chocolate alaska
chocolate alaska

And generous, community building, liberally minded, non pushy houses of worship are not the enemy

Wert
Wert

This is a but of a tangent, but I wouldn't call The Journey "liberally-minded".

chocolate alaska
chocolate alaska

nope, I meant what I said...liberally: defined in Merriam-Webster as "marked by generosity...broad minded, not bound by authoritarianism, orthodoxy, or traditional forms"

occupy nilbog
occupy nilbog

libertarian-minded is probably more accurate. unless you're sure they're collectivists. and we're completely sure they're not republicans.

chocolate alaska
chocolate alaska

The Journey is not only allowing, but funding, the operation of a secular arts organization with board members comprised of drastically differing belief systems. Musicians they have welcomed to perform without any binding censorship requests range from the macabre in Zola Jesus to the sexually taboo in Of Montreal. Quite liberally minded for a church, I'd say.

letrab
letrab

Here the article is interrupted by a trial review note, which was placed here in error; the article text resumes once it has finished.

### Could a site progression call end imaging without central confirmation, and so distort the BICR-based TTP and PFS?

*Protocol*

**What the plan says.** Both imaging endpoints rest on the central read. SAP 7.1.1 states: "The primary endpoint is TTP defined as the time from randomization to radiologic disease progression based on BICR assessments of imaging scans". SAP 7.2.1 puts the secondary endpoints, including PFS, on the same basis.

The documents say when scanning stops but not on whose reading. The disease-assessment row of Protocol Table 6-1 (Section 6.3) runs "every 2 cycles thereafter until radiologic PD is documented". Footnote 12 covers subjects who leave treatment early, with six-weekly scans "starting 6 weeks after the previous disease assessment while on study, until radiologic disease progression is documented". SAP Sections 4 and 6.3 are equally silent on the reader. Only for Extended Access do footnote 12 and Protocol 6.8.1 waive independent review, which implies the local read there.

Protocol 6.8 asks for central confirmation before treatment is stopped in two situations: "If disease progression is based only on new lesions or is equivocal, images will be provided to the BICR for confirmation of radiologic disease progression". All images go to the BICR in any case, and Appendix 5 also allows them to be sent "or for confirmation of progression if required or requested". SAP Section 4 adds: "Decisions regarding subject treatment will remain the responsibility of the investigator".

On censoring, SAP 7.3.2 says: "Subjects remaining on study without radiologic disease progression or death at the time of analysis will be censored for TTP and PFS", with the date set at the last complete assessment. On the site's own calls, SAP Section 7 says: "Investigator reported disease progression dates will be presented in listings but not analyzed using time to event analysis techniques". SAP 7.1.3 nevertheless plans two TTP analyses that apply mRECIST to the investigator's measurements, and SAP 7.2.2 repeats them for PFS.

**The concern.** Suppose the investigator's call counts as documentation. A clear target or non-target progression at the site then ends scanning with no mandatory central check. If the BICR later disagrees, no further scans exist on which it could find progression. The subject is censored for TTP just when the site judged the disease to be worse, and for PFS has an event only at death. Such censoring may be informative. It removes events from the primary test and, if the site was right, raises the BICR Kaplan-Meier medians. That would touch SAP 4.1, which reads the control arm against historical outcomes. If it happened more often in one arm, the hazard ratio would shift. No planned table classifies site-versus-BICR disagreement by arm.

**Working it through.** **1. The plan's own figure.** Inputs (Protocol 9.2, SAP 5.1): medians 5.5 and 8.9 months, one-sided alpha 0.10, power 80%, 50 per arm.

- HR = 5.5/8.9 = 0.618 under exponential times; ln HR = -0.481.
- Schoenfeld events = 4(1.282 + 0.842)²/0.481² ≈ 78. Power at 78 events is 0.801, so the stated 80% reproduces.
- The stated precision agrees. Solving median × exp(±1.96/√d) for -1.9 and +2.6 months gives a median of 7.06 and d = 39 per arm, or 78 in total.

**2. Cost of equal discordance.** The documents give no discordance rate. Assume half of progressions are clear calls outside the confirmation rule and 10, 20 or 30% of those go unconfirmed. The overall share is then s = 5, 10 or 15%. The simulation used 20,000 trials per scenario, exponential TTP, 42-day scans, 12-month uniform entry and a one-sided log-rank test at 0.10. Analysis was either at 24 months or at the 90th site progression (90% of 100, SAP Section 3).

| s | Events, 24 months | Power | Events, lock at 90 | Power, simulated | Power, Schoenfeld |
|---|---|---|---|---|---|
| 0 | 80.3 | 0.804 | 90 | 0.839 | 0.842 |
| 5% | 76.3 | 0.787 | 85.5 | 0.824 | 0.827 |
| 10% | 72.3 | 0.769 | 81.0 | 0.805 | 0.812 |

Nothing but respect to the McNally's, but two years ago when I toured the facility as a potential artist in residence, I ask very pointed questions about how the Journey was 'tied' to the Luminary and I was told that there was absolutely 'no involvement' between the two entities. I went further to ask who owned the building and how did they find such a fantastic space. They said they 'rented' from the Journey. Pretty opaque responses considering I was acquaintances with members of the Journey that had confirmed that there were in fact ties between the two entities. It's just bad business practice for the Journey and the Luminary. To end... I never pursued the opportunity because of the obvious contradictions.